Parkbus Taiwan, a project with roots in Canada, is committed to encouraging more people to experience nature and the great outdoors. By putting together this comprehensive resource on hiking in Taiwan, we hope to inspire more families, friends and individuals to start (or continue) there life-long passion for getting outside in to nature.
*This guide is aimed to be a bit of a living document. We will strive to add, edit and update this information as frequently as we can to ensure you, the hikers of Taiwan have the most up-to-date information available.
Your next Taiwan adventure needs to be epic. Send us an email, hit us up on Facebook or Instagram or leave a comment below if you think this post can be improved.
Like other destinations, Taiwan has a vast array of different types of hiking experiences and offers something for all skills levels and interests. While relatively small, Taiwan punches above its weight in terms of outdoor recreation and adventure experiences. Whether you are seeking a stroll in the woods or pushing your limits and physical fitness, Taiwan has plenty of hiking trails for everyone and is sure to keep offering something new and exciting year after year.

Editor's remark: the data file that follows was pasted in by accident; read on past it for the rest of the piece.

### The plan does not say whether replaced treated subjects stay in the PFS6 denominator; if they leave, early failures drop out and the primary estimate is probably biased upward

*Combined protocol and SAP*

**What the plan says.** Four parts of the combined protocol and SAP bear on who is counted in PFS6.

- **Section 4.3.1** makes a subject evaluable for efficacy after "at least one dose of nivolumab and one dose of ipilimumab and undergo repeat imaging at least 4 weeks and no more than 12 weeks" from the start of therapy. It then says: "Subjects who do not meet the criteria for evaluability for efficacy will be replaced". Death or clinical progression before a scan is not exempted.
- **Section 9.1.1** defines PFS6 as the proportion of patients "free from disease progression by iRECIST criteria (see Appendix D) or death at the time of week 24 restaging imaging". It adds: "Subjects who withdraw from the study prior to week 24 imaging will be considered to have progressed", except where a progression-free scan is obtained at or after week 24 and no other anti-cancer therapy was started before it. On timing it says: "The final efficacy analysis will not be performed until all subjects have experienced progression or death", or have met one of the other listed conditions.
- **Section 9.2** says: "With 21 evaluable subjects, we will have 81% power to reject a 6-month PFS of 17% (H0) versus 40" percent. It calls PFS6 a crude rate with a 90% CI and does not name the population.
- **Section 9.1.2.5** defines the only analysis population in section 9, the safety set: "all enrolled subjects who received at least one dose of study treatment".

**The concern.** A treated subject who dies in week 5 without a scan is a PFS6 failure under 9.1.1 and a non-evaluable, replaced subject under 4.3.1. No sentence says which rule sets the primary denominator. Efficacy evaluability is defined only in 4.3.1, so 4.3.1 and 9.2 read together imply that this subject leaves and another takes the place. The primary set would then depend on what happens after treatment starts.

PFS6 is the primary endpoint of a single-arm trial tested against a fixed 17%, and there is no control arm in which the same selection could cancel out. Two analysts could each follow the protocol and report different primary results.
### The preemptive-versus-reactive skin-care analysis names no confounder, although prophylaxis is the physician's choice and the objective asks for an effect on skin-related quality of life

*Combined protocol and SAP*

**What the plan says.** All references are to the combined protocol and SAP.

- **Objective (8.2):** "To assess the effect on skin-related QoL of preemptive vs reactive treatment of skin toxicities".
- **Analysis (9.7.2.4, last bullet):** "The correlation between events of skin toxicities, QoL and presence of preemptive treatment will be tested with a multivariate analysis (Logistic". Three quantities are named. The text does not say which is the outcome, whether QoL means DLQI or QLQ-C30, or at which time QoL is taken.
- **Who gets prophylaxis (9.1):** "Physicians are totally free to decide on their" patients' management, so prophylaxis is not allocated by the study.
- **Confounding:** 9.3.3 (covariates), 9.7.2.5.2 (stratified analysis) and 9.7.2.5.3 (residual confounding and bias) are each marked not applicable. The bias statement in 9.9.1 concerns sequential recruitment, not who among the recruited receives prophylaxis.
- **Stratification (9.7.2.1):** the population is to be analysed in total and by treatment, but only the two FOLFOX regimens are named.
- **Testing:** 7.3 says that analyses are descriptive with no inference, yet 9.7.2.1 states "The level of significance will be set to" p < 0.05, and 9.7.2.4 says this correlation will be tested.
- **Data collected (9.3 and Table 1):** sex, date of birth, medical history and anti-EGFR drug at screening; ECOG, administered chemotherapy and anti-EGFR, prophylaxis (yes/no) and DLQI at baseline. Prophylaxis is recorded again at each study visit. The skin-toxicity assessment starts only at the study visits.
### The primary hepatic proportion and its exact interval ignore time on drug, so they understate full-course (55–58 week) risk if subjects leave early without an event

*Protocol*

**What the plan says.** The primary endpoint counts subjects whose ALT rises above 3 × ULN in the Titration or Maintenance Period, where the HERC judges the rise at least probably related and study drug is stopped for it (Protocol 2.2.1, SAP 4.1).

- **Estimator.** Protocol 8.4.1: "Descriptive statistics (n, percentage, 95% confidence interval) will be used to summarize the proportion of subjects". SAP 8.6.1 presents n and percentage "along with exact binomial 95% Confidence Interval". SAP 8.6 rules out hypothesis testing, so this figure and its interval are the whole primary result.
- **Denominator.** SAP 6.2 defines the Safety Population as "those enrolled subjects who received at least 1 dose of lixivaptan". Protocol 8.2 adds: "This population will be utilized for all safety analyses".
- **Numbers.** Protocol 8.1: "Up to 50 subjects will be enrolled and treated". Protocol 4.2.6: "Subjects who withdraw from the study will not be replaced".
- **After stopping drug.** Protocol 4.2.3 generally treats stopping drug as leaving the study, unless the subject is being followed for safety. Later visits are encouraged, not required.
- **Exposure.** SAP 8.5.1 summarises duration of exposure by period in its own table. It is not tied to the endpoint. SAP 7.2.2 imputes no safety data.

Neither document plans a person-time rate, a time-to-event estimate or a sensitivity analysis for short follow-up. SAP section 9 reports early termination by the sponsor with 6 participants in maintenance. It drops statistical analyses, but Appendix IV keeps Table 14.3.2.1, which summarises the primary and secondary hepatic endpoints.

Trails in Taiwan are mostly expertly built and well maintained. There are plenty of rugged and less well maintained trails that crisscross the island, but for the most part, hikers are pleasantly surprised by the craftsmanship that goes into trail building here in Taiwan.
While there are a few good options to help you find the right trail for your skill set and fitness level, we want to align information with Taiwan’s Forestry Bureau trail grading system